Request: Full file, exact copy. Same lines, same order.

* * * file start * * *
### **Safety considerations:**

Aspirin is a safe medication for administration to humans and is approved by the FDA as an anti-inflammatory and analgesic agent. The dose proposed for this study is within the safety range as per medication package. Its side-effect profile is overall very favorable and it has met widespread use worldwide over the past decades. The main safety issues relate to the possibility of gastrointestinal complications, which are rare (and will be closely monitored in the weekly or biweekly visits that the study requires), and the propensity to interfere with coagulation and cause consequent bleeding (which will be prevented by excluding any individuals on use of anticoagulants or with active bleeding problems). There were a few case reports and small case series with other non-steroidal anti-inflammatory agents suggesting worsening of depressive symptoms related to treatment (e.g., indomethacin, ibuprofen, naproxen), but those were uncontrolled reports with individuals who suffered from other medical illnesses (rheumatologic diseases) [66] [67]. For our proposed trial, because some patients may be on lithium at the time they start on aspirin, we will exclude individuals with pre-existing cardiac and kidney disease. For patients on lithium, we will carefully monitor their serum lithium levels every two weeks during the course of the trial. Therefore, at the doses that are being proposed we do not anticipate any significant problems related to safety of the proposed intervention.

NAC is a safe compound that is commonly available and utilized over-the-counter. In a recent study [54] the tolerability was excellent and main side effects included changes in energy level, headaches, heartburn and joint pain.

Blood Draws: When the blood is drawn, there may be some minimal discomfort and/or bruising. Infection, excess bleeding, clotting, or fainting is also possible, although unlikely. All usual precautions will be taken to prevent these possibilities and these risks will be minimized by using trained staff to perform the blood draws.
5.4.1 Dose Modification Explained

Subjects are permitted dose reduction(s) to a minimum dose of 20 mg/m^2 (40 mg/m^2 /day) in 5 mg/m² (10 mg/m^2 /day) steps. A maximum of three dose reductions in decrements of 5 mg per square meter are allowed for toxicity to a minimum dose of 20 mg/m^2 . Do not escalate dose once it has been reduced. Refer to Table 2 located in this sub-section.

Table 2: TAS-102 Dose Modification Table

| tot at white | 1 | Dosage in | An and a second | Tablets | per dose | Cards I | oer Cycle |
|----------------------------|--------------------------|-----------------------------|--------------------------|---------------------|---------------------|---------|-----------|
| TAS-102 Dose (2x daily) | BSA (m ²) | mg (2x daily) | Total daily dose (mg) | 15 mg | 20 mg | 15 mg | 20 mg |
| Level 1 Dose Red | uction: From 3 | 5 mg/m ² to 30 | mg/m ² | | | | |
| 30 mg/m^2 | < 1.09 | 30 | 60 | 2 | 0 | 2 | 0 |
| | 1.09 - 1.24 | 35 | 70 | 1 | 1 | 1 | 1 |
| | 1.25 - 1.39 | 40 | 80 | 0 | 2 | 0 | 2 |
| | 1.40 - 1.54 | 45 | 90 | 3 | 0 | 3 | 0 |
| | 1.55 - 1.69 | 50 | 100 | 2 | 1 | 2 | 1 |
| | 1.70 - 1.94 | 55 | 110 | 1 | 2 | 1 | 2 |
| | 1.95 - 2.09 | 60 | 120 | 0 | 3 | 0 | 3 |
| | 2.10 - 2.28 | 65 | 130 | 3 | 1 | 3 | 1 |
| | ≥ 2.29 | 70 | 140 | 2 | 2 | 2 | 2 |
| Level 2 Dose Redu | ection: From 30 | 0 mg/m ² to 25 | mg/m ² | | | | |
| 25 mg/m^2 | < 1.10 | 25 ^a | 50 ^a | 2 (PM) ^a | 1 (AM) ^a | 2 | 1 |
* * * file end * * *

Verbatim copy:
### **Safety considerations:**

Aspirin is a safe medication for administration to humans and is approved by the FDA as an anti-inflammatory and analgesic agent. The dose proposed for this study is within the safety range as per medication package. Its side-effect profile is overall very favorable and it has met widespread use worldwide over the past decades. The main safety issues relate to the possibility of gastrointestinal complications, which are rare (and will be closely monitored in the weekly or biweekly visits that the study requires), and the propensity to interfere with coagulation and cause consequent bleeding (which will be prevented by excluding any individuals on use of anticoagulants or with active bleeding problems). There were a few case reports and small case series with other non-steroidal anti-inflammatory agents suggesting worsening of depressive symptoms related to treatment (e.g., indomethacin, ibuprofen, naproxen), but those were uncontrolled reports with individuals who suffered from other medical illnesses (rheumatologic diseases) [66] [67]. For our proposed trial, because some patients may be on lithium at the time they start on aspirin, we will exclude individuals with pre-existing cardiac and kidney disease. For patients on lithium, we will carefully monitor their serum lithium levels every two weeks during the course of the trial. Therefore, at the doses that are being proposed we do not anticipate any significant problems related to safety of the proposed intervention.

NAC is a safe compound that is commonly available and utilized over-the-counter. In a recent study [54] the tolerability was excellent and main side effects included changes in energy level, headaches, heartburn and joint pain.

Blood Draws: When the blood is drawn, there may be some minimal discomfort and/or bruising. Infection, excess bleeding, clotting, or fainting is also possible, although unlikely. All usual precautions will be taken to prevent these possibilities and these risks will be minimized by using trained staff to perform the blood draws.
5.4.1 Dose Modification Explained

Subjects are permitted dose reduction(s) to a minimum dose of 20 mg/m^2 (40 mg/m^2 /day) in 5 mg/m² (10 mg/m^2 /day) steps. A maximum of three dose reductions in decrements of 5 mg per square meter are allowed for toxicity to a minimum dose of 20 mg/m^2 . Do not escalate dose once it has been reduced. Refer to Table 2 located in this sub-section.

Table 2: TAS-102 Dose Modification Table

| tot at white | 1 | Dosage in | An and a second | Tablets | per dose | Cards I | oer Cycle |
|----------------------------|--------------------------|-----------------------------|--------------------------|---------------------|---------------------|---------|-----------|
| TAS-102 Dose (2x daily) | BSA (m ²) | mg (2x daily) | Total daily dose (mg) | 15 mg | 20 mg | 15 mg | 20 mg |
| Level 1 Dose Red | uction: From 3 | 5 mg/m ² to 30 | mg/m ² | | | | |
| 30 mg/m^2 | < 1.09 | 30 | 60 | 2 | 0 | 2 | 0 |
| | 1.09 - 1.24 | 35 | 70 | 1 | 1 | 1 | 1 |
| | 1.25 - 1.39 | 40 | 80 | 0 | 2 | 0 | 2 |
| | 1.40 - 1.54 | 45 | 90 | 3 | 0 | 3 | 0 |
| | 1.55 - 1.69 | 50 | 100 | 2 | 1 | 2 | 1 |
| | 1.70 - 1.94 | 55 | 110 | 1 | 2 | 1 | 2 |
| | 1.95 - 2.09 | 60 | 120 | 0 | 3 | 0 | 3 |
| | 2.10 - 2.28 | 65 | 130 | 3 | 1 | 3 | 1 |
| | ≥ 2.29 | 70 | 140 | 2 | 2 | 2 | 2 |
| Level 2 Dose Redu | ection: From 30 | 0 mg/m ² to 25 | mg/m ² | | | | |
| 25 mg/m^2 | < 1.10 | 25 ^a | 50 ^a | 2 (PM) ^a | 1 (AM) ^a | 2 | 1 |